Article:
CP Rail Sees End of the Line for Government-Owned Grain Cars

  • CEO says 6,000 hopper cars from 1970s need to be replaced
  • Creel is willing to spend ‘hundreds of millions’ on new fleet

A Canadian Pacific train crosses the Columbia river at Revelstoke, British Columbia, Canada.

Photographer: Udo Weitz/Bloomberg

Canadian Pacific Railway Ltd. is ready to buy its own grain cars, sidelining 6,000 government-provided ones from the 1970s that are no longer up to the job.

“We know the kind of car that we want,’’ Chief Executive Officer Keith Creel said in an interview from Calgary, where the company is based. “We understand what the cash outlay is. It’ll be in the hundreds of millions of dollars.’’

Grain’s importance to the railroad makes rejuvenating the fleet a key issue to Creel’s stated goal of increasing revenue. The commodity is the biggest line of business for Canadian Pacific, accounting for about 23 percent of sales in the second quarter, and customers are growing tired of dealing with the antiquated “hopper” cars that are government property.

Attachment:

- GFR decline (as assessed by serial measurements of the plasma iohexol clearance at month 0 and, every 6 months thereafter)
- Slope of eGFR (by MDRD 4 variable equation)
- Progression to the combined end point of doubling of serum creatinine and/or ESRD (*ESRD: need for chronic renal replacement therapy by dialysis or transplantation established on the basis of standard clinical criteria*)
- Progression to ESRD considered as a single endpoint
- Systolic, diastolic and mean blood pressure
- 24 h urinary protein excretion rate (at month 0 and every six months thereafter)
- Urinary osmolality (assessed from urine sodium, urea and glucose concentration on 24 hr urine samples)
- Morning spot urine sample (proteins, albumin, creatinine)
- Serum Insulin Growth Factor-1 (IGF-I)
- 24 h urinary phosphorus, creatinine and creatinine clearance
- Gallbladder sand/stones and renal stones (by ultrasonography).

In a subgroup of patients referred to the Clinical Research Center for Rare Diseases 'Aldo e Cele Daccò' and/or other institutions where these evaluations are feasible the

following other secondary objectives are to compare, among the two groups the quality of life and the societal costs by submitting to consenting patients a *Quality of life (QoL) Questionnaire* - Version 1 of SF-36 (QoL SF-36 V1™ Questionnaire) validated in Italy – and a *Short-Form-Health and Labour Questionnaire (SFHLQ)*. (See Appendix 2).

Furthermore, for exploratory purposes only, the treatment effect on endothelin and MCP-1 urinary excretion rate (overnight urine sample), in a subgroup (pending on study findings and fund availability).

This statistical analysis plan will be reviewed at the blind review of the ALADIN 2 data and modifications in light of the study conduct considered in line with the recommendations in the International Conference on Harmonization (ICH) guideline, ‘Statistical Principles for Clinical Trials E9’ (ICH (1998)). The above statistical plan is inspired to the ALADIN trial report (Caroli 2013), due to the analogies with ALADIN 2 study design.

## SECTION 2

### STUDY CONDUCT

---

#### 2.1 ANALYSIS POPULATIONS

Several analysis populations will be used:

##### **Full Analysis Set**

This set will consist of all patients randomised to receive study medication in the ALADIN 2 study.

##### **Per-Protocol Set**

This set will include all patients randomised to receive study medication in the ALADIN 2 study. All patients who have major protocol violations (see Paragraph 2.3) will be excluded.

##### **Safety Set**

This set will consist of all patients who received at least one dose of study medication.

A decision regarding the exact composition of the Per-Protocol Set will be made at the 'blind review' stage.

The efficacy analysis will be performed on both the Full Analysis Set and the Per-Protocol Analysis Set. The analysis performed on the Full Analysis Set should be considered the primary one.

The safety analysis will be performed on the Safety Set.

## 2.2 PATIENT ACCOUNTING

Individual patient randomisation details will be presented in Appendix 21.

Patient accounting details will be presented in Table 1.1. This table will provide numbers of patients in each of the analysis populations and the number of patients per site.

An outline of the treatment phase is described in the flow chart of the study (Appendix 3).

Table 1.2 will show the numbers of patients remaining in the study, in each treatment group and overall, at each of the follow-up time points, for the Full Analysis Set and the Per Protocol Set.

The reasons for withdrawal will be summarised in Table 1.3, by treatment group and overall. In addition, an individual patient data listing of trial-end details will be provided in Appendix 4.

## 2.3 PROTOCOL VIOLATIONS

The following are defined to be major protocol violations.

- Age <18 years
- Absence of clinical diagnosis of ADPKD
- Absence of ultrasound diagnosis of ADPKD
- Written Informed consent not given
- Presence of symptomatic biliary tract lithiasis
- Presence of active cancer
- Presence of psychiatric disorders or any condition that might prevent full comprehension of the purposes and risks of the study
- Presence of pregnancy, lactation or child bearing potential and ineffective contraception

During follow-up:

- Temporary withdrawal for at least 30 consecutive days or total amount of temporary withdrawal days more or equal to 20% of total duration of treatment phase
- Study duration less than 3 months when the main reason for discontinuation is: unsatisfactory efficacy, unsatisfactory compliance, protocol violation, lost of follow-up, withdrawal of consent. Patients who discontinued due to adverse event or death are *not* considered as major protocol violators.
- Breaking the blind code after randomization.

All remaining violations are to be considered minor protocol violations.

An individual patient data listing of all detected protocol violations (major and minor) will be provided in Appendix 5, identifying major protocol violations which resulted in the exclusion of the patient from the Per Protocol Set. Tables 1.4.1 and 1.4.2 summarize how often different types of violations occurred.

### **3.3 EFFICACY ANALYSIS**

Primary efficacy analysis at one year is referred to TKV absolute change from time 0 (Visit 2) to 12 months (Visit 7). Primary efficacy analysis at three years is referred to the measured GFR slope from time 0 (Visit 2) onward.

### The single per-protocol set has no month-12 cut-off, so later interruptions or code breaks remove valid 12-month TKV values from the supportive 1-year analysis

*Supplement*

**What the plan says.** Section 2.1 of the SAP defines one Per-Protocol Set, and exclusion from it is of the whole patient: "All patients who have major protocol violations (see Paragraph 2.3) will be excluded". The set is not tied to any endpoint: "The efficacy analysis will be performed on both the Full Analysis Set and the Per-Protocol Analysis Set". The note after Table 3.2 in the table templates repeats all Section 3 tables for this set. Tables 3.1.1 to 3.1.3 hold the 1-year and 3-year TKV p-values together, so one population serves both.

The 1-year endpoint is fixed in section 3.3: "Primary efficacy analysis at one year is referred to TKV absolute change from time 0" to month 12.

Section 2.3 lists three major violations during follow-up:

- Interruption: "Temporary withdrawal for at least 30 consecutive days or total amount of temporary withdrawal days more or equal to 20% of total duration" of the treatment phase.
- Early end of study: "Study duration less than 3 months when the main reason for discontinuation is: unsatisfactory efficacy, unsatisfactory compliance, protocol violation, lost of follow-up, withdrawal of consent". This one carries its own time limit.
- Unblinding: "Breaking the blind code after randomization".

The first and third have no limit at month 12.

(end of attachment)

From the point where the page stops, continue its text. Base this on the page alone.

“You get to the customers, the gates don’t work properly,” Creel said in the interview Wednesday. Customers “don’t like to unload them. It’s labor intensive. They’re just not very reliable cars.”

Canada’s second-largest railroad will only move ahead, however, if proposed changes to the way the government accounts for rail investments get approved, Creel said. The current law provides little incentive for Canadian Pacific or its larger rival, Canadian National Railway Co., to spend on their fleets.

“As soon as we see the laws written, if they reflect what we think, we’re prepared to start as early as next year’’ to buy cars, Creel said. “We’re looking at a time frame of three to four years.”

Smaller Fleet

Canadian Pacific probably would look to purchase about 5,000 hopper cars, trimming the number of grain cars in the fleet, Creel said. The company has started discussions with rail-car makers, he said, without identifying them.

The railroad will “likely” revisit its full-year profit target at the end of the third quarter, Creel said Wednesday on a conference call to discuss second-quarter earnings, which beat analyst estimates. The company is playing safe with its forecast for a “high single digit” increase in adjusted per-share earnings because there’s too much uncertainty with oil and grain shipments, as well as the rising Canadian dollar, he said.

“The grain harvest is my biggest concern,” Creel said. “We will know by the end of the third quarter.”

— With assistance by Josh Wingrove, and Jen Skerritt

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